Resnick, Laura: (01) Disappearing Nightly

On New Year’s Day, Chad and I were in Barnes & Noble looking to spend some gift cards. I was browsing the shelves and spotted a new book by Laura Resnick, Disappearing Nightly. Pretty much all I needed to know was this quote on the back from Jennifer Crusie: “A paranormal screwball comedy adventure. Light, happy, fantastically funny!” Well, that and my prior knowledge of Resnick’s work; I used to read her category romances under a different name, and I recalled that she did comedy well (she’s also written some more recent romances and some Big Fat Fantasies, which I haven’t read yet). I read the first couple of pages, bought it, and stayed up too late to finish it.

This is just fun, pure and simple. The first person narrator, Esther Diamond, is a chorus nymph in the off-Broadway musical Sorceror! and the understudy for the lead female role. The musical is built around a magic act, and one night the Disappearing Lady act works far too well. Esther is warned off taking the missing actress’s place by Max, a member of the Magnum Collegium:

“The Great College?” I guessed. “What was that?”

“It is . . . ” He shrugged. “A varied group of individuals united by a common interest.” . . . 

“But what is it? What is the group’s common interest?”

“We confront Evil.”

“Well,” I said. “Hmm. Uh-huh. I see.” If someone ever tells you he’s a member of a worldwide club whose mission is to confront Evil, I defy you to come up with a pithy reply on the spot.

It turns out that there have been multiple disappearances, all during the vanishing part of magic acts. Max contacts the performers, an affectionately motley bunch, and Esther organizes their attempts at figuring out what’s happening and why. There’s skulking, red herrings, disguises, booby-traps, a cute cop who really don’t want to have to arrest Esther, and, of course, confronting Evil. I should note that the book teeters on the edge of a tone-content mismatch during the confrontation with Evil; on reflection, I think it gets away with it, but I did have to stop and think about it, which is sub-optimal. That’s my only quibble with the book, though.

This is the first book in a series, though it entirely stands on its own, and I definitely will be snapping up the next as soon as it’s out in December.

ObDisclaimer: Yes, this is published by Luna, but it’s not a romance; the relationship with the cute cop is a definite subplot and if you ignore the spine, you’ll never know it was published by *gasp* a subsidary of Harlequin. Girl cooties at a minimum, honest, so don’t let that stop you from reading it.


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  1. So, I pick up this book, and in the very first sentence there’s a comma splice.
    No point, really. I just needed to get that off my chest. On to the second sentence.

  2. Ouch. I hate it when that happens.
    In truth, even given the Death of Editing, it’s surprising how many books have some serious (unintentional) error of grammar, usage, or style in the opening paragraph. You would think that someone would be more concerned with first impressions…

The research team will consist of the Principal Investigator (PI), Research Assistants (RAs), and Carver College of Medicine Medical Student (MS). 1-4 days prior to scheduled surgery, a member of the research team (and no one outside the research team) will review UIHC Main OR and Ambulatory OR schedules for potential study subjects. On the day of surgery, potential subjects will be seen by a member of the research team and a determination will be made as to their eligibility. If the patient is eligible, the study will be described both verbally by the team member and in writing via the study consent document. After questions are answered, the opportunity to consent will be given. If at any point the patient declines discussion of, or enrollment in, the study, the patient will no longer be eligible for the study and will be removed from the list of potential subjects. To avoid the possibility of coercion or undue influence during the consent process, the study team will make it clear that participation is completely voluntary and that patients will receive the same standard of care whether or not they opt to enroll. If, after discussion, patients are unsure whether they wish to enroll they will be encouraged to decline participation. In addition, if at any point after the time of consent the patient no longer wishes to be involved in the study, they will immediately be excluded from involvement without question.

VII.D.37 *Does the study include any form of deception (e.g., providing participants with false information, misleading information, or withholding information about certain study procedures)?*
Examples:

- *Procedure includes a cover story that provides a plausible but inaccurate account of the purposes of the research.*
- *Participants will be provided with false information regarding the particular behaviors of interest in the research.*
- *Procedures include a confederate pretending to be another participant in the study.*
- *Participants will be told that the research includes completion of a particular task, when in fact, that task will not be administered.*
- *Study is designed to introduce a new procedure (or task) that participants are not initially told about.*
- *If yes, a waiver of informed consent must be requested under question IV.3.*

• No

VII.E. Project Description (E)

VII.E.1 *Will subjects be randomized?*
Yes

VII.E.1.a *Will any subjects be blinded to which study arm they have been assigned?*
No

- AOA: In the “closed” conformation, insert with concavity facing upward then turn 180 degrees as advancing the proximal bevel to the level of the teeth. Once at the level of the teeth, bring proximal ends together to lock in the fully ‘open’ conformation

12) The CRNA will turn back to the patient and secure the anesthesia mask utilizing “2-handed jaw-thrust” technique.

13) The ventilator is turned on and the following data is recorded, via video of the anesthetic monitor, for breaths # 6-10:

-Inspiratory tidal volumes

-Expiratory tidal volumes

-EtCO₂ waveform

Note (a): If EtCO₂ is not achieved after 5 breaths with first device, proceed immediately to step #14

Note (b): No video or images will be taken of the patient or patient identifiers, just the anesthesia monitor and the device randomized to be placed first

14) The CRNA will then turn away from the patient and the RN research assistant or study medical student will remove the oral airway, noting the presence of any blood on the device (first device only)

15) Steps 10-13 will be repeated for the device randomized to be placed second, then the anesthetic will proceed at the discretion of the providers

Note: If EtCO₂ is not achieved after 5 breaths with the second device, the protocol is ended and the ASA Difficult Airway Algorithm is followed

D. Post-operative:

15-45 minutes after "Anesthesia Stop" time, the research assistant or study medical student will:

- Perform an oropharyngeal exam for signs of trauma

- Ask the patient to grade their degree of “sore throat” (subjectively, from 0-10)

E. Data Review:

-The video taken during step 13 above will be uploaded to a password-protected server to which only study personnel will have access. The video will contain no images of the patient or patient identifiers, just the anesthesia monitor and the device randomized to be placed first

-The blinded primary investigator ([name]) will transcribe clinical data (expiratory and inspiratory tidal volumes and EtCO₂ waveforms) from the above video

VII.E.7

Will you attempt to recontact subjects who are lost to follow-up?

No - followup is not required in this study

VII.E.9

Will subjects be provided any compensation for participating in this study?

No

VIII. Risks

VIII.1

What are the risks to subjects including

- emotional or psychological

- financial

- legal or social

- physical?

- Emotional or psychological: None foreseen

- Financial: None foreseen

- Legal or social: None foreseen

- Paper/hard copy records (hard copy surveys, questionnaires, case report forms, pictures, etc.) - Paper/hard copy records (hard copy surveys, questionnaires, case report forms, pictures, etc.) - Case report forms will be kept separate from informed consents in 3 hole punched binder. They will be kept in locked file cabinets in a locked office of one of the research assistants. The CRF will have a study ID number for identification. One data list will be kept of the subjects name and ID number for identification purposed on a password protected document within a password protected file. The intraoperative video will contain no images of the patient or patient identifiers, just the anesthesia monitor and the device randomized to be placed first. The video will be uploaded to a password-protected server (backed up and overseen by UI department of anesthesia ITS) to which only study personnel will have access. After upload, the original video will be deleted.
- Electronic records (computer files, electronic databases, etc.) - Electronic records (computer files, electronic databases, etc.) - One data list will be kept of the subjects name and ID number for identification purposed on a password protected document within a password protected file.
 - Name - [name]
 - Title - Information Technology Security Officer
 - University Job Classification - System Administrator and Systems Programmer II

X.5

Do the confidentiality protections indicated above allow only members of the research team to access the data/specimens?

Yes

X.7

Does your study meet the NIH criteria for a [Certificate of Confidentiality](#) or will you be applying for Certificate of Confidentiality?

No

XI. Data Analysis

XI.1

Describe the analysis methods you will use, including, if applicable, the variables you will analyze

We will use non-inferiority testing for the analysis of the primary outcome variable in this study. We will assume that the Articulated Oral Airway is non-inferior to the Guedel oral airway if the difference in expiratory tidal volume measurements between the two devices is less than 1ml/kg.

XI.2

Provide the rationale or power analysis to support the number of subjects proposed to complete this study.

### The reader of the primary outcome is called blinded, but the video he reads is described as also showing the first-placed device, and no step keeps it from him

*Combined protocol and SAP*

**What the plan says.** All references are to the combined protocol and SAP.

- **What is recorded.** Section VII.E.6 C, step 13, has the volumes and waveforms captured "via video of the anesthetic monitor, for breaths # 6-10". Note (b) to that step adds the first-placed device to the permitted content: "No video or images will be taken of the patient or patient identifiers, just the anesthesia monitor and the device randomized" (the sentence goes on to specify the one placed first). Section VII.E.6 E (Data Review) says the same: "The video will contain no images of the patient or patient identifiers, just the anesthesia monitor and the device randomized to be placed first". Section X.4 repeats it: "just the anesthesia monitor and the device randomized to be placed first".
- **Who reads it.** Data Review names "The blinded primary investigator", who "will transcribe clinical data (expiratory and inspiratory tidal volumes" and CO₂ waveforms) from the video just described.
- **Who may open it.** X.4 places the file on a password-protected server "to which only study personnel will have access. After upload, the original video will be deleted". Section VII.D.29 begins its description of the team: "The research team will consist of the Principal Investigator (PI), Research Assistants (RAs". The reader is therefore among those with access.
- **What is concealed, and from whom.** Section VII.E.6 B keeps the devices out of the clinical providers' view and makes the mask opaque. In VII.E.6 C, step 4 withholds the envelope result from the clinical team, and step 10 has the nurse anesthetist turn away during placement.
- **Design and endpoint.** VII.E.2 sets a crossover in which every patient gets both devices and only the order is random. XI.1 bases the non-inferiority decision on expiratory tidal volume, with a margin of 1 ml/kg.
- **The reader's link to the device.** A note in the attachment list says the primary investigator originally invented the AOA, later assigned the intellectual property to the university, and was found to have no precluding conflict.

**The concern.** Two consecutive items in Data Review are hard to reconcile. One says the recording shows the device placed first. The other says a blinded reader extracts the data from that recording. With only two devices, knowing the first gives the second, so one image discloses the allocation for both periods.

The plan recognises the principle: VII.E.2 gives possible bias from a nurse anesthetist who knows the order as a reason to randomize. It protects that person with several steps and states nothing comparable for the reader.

3. Aw, come on–first person narration, it’s allowed. Aaron, Jo Walton’s books must’ve driven you nuts . . .

  4. #define pedant_mode 1
    First person narration forgives any usage or style that might reasonably be attributed to the character of the narrator as s/he tells the story. Comma splices, though, are not part of the telling — they’re just incorrect transcription of what the narrator said. Unless the story specifically proposes that it is a record set down by an unreliable scribe (e.g. the opening chapter of _Baudolino_, or Don Marquis), the choice of punctuation is the author’s, not the narrator’s, and should be standard.
    #define pedant_mode 0

  5. I gotta agree with David. Change that comma to a semi-colon and life is so much happier. But the book is amusing so far, nonetheless.

  6. I know people who talk in comma splices. Seriously.
    Aaron, glad the book is amusing you so far.

  7. I know people who talk in comma splices. Seriously.
    You lost me there. What does a comma sound like? (Insert Victor Borge impersonation here.)
    Are you saying there’s an audible difference between “My cat likes fish; I give him some every day.” and (*)”My cat likes fish, I give him some every day.”?
    I can maybe agree that the former might potentially be audibly different from “My cat likes fish. I give him some every day.”, but I’d say that the comma in the second one is just an incorrect[1] way of writing down the same utterance that the first one records.
    [1] Extreme descriptivists may substitute the phrase “nonstandard and widely deprecated” for “incorrect”, without loss of borrowing privileges.

  8. David, all I can say is that after an hour of talking with Jo Walton, I am speaking, thinking, and writing in comma splices for several days after. *shrug* Believe me or not as you like.

  9. Also? “I’m not a heroine, I just play heroines.” is really not that objectionable a comma splice.
    (Only got around to loooking that up now.)

  10. Not to belabor this (it’s certainly not a big deal), but if that’s not a comma splice, then what is? That sentence is pretty much what the semi-colon exists for.

  11. are you david tate from canby,oregon?

  12. are you david tate from canby,oregon?
    Alas, that it were so. I’m a much more eastern/midwestern subspecies. Much harder to find good cheap pinot gris out here.

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